School: Upper Darby High School, where he is a senior.
What he has done: The 17-year-old from Drexel Hill has sung in district, region and state choirs, as well as the All-Eastern Chorus. Matarazzo, a tenor training to be an opera singer, also has belted out the national anthem to kick off football games and taken lead roles in school musicals, including as Javert in Les Miserables in his sophomore year.
He also is in the midst of his busiest time of year, as he and the other 31 members of the Upper Darby High School Encore Singers have around 10 performances this month. The school's top singers make up the group, which is drawn by audition from the 197-voice Upper Darby High School Concert Choir.
Question: Why do you think people enjoy Christmas music so much?
Answer: It really gets people into the mood for Christmas. You know, joy to the world, good will towards men, peace on earth - all those wonderful sentiments that really come around during the Christmas season.
Q: Since this is your busiest time of year, how do you find the time for everything else?
A: As much as we do do, there are days where we have off. It's a delicate balance. You learn to manage your time very well when you're doing all this stuff, plus homework and other outside activities. Like my church [Llanerch Presbyterian] gets very busy around this time of year. So I'm always singing with them.
Q: Favorite Christmas song?
A: I've always been partial to "The First Noel."
Q: In the choir, how does teamwork play a role?
A: Teamwork's very important especially with blending. Like I'm trained operatically. I'm trained in the classical voice. So it's tough to pull back, you know. You've got to kind of be very reserved. Once or twice this year, [Choral Director Barbara Benglian] has been like, "Hold back a little. Come on."
The entire thing is teamwork because a choir is only as strong as its weakest member. And it very much relies on every person in the group.
Q: Why does opera interest you?
A: I always kind of thought I had the voice for it. I started off with the piano. And so I really like piano, but I thought, I don't want to practice 14 hours a day. So then I went to singing and I started to get into musicals, and I was like, "Ah, I really like this."
[But] I just heard myself. And I'm like, "This isn't a Broadway voice. There's no way I have it. But I love to sing. What do I do?" Opera was my next [step].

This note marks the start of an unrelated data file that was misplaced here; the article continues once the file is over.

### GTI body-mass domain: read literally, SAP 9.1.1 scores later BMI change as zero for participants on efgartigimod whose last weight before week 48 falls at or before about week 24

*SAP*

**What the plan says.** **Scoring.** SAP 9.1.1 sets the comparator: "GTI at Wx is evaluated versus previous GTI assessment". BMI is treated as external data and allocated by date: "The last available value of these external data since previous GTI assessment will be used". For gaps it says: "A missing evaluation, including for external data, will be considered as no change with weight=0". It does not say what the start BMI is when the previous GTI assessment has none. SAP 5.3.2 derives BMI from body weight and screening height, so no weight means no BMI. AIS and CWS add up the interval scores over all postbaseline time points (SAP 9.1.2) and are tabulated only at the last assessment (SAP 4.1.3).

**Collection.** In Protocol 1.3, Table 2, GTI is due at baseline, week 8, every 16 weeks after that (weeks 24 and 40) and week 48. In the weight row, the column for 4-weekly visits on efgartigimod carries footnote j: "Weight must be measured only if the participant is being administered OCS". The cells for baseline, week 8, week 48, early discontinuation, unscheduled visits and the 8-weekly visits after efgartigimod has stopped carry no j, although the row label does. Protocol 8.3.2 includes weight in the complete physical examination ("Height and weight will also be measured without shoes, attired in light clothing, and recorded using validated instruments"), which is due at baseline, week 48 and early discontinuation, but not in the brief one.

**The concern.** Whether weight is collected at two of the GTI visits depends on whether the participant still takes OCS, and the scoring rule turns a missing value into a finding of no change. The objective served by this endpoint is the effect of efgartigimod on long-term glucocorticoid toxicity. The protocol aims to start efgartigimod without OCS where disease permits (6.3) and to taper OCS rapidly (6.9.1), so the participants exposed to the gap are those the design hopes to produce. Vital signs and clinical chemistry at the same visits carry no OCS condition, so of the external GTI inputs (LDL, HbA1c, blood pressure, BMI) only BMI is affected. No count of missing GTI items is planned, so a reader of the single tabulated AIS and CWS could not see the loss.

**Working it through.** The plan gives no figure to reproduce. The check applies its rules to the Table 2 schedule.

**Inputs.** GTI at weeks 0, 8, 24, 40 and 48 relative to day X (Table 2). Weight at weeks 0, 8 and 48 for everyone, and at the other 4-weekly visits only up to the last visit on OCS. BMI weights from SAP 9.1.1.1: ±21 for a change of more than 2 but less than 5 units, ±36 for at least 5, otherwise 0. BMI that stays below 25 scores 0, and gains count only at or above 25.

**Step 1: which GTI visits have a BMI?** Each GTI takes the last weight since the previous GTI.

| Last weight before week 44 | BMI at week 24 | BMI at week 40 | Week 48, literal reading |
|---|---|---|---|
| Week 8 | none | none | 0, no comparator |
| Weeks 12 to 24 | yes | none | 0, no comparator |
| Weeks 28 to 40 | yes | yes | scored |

I went to Pennsylvania Governor's School for the Arts my sophomore year, which was great. It was for vocal performance. It was like five-week voice boot camp. . . . It was a crash course on opera. How to sing, how to breathe, what to do. And I learned a little bit of repertoire from there. Some of it I'm using for my college auditions.
Q: How do you find playing the piano different from singing in the choir?
A: It's very different, because with piano, it's much more - especially if I ever accompany a choir - it's very much more like following and making sure you're on tempo and everything. Where singing is much more of an expression of, you know, what the feeling is at that time.
Q: How did you find your range was a tenor?
A: My voice didn't drop. Other people's dropped. So I kind of always thought I was a tenor. I mean in middle school the cool thing was to be a bass, but I could never really get down there.
Q: Since you started singing in third grade, how did it affect you when your voice changed?
A: It's very weird when your voice changes. Because you go from being able to sing the soprano notes down to like, "Oh, I can't get above that. I could before." I don't entirely remember my voice changing too much. I just remember that gradually it kind of started coming down, until I was pretty much stuck in the tenor range.
What a teacher says: "He's like my little Pavarotti," said Barbara Benglian, the high school's choral director since 1983. "He's the most exceptional tenor I've ever had . . . and he's just an exceptional human being."
- Ed Mahon